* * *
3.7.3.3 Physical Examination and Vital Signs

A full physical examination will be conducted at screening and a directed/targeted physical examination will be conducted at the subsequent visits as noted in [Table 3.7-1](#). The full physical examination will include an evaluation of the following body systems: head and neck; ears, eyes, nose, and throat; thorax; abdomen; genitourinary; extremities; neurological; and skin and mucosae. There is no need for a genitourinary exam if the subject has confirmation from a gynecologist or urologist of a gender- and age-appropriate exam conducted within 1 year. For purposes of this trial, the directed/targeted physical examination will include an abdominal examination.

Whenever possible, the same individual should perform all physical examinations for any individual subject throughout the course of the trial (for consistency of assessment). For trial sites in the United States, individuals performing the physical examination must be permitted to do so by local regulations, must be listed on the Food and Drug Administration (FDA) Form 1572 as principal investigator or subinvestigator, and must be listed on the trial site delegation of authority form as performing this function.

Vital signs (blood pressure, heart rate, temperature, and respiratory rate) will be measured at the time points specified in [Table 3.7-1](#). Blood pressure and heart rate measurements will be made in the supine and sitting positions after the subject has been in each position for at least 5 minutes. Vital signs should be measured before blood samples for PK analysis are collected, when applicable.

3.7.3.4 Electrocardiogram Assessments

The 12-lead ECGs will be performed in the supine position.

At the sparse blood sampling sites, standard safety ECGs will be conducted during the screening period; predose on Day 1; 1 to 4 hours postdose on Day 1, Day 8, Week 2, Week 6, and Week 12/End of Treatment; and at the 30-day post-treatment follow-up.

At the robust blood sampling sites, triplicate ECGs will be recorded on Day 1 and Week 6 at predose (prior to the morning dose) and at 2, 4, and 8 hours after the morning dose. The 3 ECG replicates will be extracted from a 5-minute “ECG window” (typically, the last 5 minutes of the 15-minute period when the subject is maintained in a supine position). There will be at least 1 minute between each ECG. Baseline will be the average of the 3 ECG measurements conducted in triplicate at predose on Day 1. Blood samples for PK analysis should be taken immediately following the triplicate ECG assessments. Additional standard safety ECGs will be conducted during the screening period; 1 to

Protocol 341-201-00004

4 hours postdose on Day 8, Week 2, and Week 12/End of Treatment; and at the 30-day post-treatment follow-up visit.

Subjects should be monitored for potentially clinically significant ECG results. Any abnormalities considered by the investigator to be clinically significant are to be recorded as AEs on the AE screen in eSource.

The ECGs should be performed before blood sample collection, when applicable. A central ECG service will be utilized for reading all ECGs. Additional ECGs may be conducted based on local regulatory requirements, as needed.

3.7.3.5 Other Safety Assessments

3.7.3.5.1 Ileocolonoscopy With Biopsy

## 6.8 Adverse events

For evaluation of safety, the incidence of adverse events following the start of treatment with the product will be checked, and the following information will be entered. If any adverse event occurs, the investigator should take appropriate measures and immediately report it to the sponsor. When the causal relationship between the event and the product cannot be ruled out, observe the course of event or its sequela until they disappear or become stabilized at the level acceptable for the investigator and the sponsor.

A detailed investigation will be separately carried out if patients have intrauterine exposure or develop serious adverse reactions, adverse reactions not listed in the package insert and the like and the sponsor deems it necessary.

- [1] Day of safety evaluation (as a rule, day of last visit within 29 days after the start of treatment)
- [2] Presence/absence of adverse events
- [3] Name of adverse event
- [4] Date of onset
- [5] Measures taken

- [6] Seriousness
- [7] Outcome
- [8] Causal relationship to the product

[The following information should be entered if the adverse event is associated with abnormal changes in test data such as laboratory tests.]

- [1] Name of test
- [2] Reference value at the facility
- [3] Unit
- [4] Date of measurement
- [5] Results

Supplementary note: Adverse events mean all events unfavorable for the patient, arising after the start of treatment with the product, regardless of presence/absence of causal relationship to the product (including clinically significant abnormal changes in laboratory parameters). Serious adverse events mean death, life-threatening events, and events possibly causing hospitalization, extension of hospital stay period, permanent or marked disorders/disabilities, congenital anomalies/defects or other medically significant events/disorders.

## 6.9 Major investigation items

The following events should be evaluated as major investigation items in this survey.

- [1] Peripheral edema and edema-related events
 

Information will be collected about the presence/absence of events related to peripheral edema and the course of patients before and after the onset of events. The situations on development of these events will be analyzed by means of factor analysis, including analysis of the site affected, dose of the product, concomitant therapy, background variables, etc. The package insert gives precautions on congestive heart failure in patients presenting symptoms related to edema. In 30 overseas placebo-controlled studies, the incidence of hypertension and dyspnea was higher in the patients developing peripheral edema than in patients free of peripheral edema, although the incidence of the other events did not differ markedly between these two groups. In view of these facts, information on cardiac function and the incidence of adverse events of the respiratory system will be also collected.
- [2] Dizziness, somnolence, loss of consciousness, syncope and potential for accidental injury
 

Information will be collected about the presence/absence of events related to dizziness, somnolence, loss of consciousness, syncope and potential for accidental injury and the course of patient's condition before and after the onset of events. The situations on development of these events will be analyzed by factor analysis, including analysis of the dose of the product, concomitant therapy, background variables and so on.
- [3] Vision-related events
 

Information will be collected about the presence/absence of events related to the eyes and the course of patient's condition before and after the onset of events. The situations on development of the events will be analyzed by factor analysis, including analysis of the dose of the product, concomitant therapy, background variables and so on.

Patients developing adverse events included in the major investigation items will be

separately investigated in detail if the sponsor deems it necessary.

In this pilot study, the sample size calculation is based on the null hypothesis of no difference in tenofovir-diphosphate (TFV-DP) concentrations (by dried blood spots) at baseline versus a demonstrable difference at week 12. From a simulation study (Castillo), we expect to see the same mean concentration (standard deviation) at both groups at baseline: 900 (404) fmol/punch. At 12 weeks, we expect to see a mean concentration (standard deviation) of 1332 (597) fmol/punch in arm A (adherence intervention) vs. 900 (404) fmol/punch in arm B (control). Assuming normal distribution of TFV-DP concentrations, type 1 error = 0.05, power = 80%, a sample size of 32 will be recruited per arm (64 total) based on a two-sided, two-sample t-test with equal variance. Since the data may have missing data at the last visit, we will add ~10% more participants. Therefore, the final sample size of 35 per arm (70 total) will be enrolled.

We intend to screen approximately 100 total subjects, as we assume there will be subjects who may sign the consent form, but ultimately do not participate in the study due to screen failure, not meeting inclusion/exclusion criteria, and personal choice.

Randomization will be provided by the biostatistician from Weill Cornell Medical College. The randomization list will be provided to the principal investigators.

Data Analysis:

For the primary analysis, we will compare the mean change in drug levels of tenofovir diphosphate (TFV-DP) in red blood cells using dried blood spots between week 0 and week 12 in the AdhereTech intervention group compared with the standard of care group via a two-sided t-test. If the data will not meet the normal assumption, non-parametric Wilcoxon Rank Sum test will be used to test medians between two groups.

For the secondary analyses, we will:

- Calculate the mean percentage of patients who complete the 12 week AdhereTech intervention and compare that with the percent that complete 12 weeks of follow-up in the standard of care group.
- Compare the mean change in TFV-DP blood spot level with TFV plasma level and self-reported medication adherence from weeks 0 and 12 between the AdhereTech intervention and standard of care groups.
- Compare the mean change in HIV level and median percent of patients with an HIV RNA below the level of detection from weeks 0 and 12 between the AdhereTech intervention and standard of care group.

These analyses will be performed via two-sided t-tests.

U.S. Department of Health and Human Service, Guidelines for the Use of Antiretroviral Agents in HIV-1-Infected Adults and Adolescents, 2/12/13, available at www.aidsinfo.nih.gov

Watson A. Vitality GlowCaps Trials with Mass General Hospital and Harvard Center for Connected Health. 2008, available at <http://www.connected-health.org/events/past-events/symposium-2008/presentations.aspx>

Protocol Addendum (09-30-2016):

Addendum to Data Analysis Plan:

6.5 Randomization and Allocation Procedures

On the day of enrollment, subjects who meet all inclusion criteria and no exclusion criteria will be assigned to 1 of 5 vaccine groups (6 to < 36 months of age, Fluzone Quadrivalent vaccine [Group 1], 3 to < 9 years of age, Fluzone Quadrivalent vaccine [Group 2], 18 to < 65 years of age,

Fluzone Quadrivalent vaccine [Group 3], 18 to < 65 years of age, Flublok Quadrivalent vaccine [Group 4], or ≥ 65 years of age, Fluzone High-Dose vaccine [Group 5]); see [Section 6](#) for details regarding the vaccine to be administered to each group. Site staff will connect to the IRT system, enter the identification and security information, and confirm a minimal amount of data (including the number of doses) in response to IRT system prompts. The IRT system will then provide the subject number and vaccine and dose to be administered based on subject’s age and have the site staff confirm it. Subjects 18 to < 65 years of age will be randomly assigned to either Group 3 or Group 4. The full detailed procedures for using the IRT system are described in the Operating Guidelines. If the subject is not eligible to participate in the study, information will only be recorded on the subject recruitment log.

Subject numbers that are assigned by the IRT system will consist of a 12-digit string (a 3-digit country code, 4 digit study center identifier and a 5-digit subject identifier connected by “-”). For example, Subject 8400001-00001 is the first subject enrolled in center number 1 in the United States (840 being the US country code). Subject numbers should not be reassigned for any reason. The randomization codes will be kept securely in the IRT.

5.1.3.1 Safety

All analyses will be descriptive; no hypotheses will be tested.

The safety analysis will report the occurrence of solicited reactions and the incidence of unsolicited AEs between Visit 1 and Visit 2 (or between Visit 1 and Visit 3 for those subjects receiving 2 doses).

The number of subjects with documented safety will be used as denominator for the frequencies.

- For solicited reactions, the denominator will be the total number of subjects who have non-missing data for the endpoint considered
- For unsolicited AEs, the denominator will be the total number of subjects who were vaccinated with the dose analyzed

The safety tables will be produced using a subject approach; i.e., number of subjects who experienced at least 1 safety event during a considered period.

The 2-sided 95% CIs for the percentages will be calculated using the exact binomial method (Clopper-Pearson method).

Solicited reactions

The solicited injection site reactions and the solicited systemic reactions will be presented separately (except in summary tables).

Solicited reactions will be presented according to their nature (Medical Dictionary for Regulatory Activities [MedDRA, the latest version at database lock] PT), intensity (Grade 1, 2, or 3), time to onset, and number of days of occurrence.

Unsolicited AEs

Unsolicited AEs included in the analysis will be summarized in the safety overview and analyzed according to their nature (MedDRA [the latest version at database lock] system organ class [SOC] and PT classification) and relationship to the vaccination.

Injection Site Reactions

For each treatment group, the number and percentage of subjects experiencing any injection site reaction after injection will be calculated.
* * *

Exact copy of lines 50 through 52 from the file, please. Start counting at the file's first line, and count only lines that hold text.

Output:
- Compare the mean change in TFV-DP blood spot level with TFV plasma level and self-reported medication adherence from weeks 0 and 12 between the AdhereTech intervention and standard of care groups.
- Compare the mean change in HIV level and median percent of patients with an HIV RNA below the level of detection from weeks 0 and 12 between the AdhereTech intervention and standard of care group.

These analyses will be performed via two-sided t-tests.